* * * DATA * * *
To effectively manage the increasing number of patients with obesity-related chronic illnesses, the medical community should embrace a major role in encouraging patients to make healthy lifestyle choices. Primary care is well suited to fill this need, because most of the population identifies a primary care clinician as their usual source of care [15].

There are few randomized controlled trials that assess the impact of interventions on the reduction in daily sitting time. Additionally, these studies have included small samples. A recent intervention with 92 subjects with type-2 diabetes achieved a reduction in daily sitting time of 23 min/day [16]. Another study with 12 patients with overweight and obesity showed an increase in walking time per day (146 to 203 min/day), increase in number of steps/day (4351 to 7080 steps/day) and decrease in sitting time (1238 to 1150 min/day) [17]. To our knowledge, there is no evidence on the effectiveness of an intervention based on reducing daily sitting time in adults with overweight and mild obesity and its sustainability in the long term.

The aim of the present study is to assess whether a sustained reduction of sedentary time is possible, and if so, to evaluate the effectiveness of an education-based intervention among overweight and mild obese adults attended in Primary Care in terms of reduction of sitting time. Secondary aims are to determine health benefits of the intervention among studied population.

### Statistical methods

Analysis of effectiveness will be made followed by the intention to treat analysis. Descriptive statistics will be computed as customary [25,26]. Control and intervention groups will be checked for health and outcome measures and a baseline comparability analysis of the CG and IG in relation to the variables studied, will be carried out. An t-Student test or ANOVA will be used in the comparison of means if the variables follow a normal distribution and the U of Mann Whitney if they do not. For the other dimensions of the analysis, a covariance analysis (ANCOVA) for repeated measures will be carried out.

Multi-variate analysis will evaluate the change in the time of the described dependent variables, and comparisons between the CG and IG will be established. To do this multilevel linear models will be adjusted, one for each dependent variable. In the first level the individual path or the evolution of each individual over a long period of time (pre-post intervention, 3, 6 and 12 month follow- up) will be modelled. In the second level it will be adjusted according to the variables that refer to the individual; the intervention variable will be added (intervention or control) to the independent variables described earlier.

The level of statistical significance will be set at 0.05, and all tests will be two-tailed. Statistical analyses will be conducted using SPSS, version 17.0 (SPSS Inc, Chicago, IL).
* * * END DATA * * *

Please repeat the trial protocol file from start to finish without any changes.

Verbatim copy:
To effectively manage the increasing number of patients with obesity-related chronic illnesses, the medical community should embrace a major role in encouraging patients to make healthy lifestyle choices. Primary care is well suited to fill this need, because most of the population identifies a primary care clinician as their usual source of care [15].

There are few randomized controlled trials that assess the impact of interventions on the reduction in daily sitting time. Additionally, these studies have included small samples. A recent intervention with 92 subjects with type-2 diabetes achieved a reduction in daily sitting time of 23 min/day [16]. Another study with 12 patients with overweight and obesity showed an increase in walking time per day (146 to 203 min/day), increase in number of steps/day (4351 to 7080 steps/day) and decrease in sitting time (1238 to 1150 min/day) [17]. To our knowledge, there is no evidence on the effectiveness of an intervention based on reducing daily sitting time in adults with overweight and mild obesity and its sustainability in the long term.

The aim of the present study is to assess whether a sustained reduction of sedentary time is possible, and if so, to evaluate the effectiveness of an education-based intervention among overweight and mild obese adults attended in Primary Care in terms of reduction of sitting time. Secondary aims are to determine health benefits of the intervention among studied population.

### Statistical methods

Analysis of effectiveness will be made followed by the intention to treat analysis. Descriptive statistics will be computed as customary [25,26]. Control and intervention groups will be checked for health and outcome measures and a baseline comparability analysis of the CG and IG in relation to the variables studied, will be carried out. An t-Student test or ANOVA will be used in the comparison of means if the variables follow a normal distribution and the U of Mann Whitney if they do not. For the other dimensions of the analysis, a covariance analysis (ANCOVA) for repeated measures will be carried out.

Multi-variate analysis will evaluate the change in the time of the described dependent variables, and comparisons between the CG and IG will be established. To do this multilevel linear models will be adjusted, one for each dependent variable. In the first level the individual path or the evolution of each individual over a long period of time (pre-post intervention, 3, 6 and 12 month follow- up) will be modelled. In the second level it will be adjusted according to the variables that refer to the individual; the intervention variable will be added (intervention or control) to the independent variables described earlier.

The level of statistical significance will be set at 0.05, and all tests will be two-tailed. Statistical analyses will be conducted using SPSS, version 17.0 (SPSS Inc, Chicago, IL).